Mohd Noor, Nurulainy
SUSTAINING COMPETITIVE ADVANTAGE.
[Dissertation (University of Nottingham only)]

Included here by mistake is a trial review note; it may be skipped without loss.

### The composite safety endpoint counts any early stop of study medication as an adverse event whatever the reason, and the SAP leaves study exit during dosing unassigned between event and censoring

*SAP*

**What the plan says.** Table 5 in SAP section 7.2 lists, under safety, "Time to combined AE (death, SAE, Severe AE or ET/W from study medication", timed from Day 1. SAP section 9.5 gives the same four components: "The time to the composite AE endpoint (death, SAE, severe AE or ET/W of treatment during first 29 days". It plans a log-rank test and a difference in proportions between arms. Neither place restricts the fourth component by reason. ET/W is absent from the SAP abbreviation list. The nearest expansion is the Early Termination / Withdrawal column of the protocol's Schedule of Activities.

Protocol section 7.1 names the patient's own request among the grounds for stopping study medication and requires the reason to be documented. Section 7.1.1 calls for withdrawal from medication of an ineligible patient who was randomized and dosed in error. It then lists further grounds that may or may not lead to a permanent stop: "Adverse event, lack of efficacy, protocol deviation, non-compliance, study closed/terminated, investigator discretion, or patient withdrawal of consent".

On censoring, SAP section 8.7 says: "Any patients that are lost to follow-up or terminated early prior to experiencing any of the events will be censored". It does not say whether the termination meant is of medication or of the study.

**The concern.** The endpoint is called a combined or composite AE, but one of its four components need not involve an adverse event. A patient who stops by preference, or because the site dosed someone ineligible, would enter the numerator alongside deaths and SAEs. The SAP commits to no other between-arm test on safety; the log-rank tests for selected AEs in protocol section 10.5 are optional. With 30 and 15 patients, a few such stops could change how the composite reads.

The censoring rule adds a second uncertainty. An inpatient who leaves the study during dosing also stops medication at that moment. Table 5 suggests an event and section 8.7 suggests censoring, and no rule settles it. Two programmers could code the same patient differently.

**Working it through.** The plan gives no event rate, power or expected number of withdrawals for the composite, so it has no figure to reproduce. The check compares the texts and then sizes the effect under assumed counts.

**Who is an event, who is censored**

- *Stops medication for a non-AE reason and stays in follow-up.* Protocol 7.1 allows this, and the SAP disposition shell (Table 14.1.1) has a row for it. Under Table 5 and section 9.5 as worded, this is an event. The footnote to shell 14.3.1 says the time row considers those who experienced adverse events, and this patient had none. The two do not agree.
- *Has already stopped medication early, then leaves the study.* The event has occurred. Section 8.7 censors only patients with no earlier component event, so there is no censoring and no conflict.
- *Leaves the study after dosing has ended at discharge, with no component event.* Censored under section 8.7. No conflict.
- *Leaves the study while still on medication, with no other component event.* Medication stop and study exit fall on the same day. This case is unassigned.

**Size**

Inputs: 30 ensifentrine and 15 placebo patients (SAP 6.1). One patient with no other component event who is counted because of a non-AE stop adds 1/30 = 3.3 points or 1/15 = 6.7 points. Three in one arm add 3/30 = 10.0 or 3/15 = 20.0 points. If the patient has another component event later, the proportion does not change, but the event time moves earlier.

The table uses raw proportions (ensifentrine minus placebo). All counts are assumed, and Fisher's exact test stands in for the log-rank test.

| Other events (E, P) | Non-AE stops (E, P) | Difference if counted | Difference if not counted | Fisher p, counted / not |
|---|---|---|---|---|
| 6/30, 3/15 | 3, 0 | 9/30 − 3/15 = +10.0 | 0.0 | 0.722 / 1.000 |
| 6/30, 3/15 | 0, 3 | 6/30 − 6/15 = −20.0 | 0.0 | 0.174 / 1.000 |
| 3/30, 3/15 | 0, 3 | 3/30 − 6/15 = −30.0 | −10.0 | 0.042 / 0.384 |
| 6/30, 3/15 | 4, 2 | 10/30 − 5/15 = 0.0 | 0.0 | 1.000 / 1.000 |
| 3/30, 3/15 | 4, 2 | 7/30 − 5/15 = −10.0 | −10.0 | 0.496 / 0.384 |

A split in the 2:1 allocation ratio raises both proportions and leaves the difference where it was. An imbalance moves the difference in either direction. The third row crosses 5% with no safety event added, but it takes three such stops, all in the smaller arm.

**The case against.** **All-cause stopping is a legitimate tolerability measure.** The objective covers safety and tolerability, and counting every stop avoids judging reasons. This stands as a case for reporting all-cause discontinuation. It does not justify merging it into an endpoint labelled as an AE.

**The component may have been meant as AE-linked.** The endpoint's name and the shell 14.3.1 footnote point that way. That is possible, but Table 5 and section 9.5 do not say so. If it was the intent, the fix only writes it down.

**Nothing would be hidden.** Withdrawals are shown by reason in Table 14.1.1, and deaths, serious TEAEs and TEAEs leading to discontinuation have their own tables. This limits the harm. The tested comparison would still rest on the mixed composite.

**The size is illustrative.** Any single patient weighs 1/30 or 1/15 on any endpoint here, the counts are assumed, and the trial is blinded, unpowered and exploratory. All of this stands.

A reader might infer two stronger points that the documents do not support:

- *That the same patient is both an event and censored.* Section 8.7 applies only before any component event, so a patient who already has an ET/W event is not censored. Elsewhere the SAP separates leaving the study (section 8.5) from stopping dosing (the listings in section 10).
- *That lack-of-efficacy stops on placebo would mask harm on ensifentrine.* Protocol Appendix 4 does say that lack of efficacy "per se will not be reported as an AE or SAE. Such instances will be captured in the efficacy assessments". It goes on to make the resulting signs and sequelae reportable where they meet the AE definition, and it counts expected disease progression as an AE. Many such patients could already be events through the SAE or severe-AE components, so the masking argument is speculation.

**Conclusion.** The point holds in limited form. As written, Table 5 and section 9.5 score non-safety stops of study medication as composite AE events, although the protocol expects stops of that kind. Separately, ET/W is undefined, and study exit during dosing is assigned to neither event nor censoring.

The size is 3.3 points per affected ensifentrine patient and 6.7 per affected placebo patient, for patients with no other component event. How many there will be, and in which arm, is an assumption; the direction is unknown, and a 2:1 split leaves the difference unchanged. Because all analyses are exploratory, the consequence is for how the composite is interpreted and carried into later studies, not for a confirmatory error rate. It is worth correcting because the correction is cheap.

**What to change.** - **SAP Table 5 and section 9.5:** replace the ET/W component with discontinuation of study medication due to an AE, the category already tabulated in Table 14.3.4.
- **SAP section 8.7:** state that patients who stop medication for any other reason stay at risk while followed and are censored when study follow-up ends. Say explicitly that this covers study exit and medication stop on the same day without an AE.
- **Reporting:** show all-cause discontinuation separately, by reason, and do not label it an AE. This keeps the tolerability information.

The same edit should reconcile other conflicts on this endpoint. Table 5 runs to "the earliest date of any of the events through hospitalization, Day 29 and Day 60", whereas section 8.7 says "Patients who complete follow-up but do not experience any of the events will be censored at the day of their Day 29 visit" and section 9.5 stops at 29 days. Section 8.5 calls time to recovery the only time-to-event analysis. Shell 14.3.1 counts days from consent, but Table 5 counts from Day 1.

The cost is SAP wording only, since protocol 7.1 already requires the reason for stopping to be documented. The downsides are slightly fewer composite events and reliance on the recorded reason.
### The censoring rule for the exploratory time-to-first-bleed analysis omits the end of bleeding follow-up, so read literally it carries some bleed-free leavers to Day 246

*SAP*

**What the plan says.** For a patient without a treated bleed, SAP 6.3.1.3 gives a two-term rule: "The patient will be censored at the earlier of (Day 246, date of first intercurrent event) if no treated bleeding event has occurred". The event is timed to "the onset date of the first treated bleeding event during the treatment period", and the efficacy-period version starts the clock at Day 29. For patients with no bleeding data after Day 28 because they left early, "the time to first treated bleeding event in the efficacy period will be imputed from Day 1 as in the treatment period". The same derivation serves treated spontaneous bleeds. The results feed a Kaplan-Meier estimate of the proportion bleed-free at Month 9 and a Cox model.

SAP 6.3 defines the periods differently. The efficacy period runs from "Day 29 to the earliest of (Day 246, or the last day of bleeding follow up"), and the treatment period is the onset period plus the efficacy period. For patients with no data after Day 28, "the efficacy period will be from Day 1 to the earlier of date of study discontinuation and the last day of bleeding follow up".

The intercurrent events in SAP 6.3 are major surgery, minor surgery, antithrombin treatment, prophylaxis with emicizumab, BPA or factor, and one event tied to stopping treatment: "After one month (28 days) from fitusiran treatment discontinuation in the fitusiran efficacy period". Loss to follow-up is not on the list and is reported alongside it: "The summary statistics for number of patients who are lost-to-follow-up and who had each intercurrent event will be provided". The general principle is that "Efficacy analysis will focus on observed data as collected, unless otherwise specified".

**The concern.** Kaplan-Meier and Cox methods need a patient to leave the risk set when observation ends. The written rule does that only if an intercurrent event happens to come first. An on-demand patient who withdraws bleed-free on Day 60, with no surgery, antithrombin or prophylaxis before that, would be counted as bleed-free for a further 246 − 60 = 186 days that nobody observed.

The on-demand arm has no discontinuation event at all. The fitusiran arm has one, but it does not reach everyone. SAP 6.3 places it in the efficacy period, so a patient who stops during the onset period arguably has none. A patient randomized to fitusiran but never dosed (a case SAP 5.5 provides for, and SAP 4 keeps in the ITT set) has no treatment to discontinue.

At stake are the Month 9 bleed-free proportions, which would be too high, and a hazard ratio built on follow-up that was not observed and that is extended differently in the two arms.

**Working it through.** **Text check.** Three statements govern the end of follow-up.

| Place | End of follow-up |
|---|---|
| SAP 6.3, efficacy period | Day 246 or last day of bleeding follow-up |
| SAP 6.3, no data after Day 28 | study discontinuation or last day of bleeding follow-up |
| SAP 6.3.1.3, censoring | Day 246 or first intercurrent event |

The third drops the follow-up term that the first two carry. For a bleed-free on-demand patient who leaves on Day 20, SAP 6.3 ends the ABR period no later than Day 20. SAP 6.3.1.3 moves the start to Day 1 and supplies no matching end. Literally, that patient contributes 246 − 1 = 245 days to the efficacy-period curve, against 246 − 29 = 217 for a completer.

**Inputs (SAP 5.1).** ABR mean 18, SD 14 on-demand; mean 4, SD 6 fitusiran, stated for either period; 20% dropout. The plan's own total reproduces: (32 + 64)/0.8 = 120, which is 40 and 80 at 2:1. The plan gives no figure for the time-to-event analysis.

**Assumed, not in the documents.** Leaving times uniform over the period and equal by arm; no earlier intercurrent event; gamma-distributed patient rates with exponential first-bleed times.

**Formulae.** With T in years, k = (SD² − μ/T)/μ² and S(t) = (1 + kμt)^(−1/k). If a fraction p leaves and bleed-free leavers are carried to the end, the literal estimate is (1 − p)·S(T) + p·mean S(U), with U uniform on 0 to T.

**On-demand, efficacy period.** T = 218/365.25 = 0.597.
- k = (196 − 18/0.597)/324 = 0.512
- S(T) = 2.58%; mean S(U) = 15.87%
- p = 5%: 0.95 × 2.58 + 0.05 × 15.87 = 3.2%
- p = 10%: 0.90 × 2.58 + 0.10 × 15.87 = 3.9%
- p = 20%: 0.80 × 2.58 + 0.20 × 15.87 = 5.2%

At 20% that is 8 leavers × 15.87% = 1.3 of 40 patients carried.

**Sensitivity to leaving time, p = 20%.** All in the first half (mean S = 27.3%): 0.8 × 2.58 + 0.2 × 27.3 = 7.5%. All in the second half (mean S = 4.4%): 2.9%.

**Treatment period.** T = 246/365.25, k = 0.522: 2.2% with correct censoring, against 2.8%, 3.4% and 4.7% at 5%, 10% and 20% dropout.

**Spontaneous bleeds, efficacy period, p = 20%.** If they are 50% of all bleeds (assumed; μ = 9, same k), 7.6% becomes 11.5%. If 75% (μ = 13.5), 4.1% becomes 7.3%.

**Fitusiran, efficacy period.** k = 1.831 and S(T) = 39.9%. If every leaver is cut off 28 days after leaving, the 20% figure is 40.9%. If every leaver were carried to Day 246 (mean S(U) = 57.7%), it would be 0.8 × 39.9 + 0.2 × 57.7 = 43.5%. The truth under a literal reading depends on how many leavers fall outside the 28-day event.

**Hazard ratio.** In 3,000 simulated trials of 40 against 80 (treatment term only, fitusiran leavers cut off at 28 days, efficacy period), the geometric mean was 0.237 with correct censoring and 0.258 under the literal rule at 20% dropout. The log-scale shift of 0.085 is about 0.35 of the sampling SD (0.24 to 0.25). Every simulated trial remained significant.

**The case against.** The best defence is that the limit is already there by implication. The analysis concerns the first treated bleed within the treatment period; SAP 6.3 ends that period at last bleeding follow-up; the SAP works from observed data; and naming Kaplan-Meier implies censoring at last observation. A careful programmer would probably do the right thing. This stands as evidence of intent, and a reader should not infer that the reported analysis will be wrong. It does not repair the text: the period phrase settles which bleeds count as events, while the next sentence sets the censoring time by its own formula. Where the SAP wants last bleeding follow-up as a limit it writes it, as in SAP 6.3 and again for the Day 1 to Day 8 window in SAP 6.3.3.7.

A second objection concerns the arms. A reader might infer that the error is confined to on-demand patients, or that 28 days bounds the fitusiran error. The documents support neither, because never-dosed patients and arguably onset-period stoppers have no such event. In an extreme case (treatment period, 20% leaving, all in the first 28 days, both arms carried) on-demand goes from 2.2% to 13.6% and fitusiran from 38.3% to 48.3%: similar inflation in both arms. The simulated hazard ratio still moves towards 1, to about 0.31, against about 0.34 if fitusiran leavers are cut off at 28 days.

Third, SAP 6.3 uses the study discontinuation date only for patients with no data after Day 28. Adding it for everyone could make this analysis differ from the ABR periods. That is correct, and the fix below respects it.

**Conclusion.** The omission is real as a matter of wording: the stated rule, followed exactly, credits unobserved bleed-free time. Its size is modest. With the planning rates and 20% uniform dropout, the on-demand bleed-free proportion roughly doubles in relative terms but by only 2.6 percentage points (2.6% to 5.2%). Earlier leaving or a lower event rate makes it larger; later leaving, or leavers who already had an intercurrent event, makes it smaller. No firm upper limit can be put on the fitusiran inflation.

E.ON entrepreneurship has long been recognised as a potentially viable means for promoting and sustaining corporate competitiveness. Scholl Hammer (1982), Miller (1983), Guth and Ginsberg (1990), Nam and Slevin (1993), and Lumpkin and Dess (1996), for example, have all noted that corporate entrepreneurship can be used to improve competitive positioning and transform corporations, their markets, and industries as opportunities for clue-creating innovation are developed and exploited. However, only in recent years has much empirical evidence been provided which justifies the conventional wisdom that corporate entrepreneurship leads to superior firm performance. Perhaps the best evidence of a strong corporate entrepreneurship-performance relationship is provided in a study by Zahra and Covin (1995). Their study examined the longitudinal impact of corporate entrepreneurship on a financial performance index composed of both growth and profitability indicators. Using data collected from three separate samples and a total of 108 firms, Zahra and Covin (1995) identified a positive and strengthening linkage between corporate entrepreneurial behaviour and subsequent financial performance. In the present global business environment, firms must develop a competitive strategy that determines the position of the firm with respect to other firms in the industry. A structural analysis, which is fundamental in developing a competitive strategy, relates the firm to its environment. The firm must determine what its critical strengths and weaknesses are, and in what areas a change in strategy will yield the greatest benefit. It may be mentioned that the competitive advantage can be achieved if the organisation is able to develop an overall cost leadership without ignoring quality and service. The competitive advantage of being the low cost producer of a product is that, even in strongly competitive markets, the firm will earn above average returns. Those returns can be reinvested into the firm and used to purchase new equipment and facilities that will help perpetuate the firm's low cost position (Zahra, 1991, pp. 259-285). In order to become the low cost producer, E.ON must examine their internal processes. Through the implementation of smart metering, E.ON may provide services by performing a set of activities that create value. These activities form a value chain. A firm is profitable if the outcome of the value chain provides a service or product that can be sold for more than the producer spent in product creation and delivery. The firm must examine how to increase the value of the activities in the value chain. The value chain must be analysed as a system, from supplier to firm to distribution channel. There are several methods that have been developed for adding value to the value chain. One method that is currently popular is activity-based cost management (AM). AM unites activity-based costing (ABC) and activity-based management (ABM) techniques into a valuable system for managerial decision-making. In E.ON, AM started as an accounting method to deal with the phenomenon of misallocated overhead costs. This method has become a management tool, a corporate philosophy, which can identify inadequacies and waste in product costs, business processes, and management practices. It should not be viewed as the exclusive property of any particular department or group such as finance or accounting, but should be integrated into the corporate strategy and culture. Techniques such as AM must be used in the present competitive global business environment to create and maintain an overall cost leadership. Managers and employees must understand the basic principles of AM so that it can be used to its fullest potential. Commitment by management is necessary to the success of AM program. This commitment needs to be incorporated into the business culture and employee population through the use of training programs, team building efforts, and recognition of each small success (Zahra, 1991, pp. 259-285). The AM system can be linked with continuous improvement and planning tools such as total quality management (TQM), statistical quality control, business process analysis and value engineering programs. Activities performed during the work process become the key element in determining the value of the process. AM can be used to determine competitive competencies, product and customer profitability, or the value of a work process. AM is a system capable of tracing costs to products, services, processes, and customers. The common denominator in every business is the activities performed to produce a product or service. The AM method is based on the principle that activities consume resources and resources cost money. Therefore, if one can trace the activities to the product or service the true cost is determined. The focus of AM is to provide management with cost and operational information necessary to make strategic decisions concerning their competitive position. This system allows managers to identify products and services that are money makers or money losers (Armstrong, 2001, pp.99-121). This thesis is an attempt to discuss the challenge of sustaining competitive advantage in a detailed and comprehensive way using authentic sources including books, journals, magazines, reliable websites and interviews. This is then applied to the case of E.ON.
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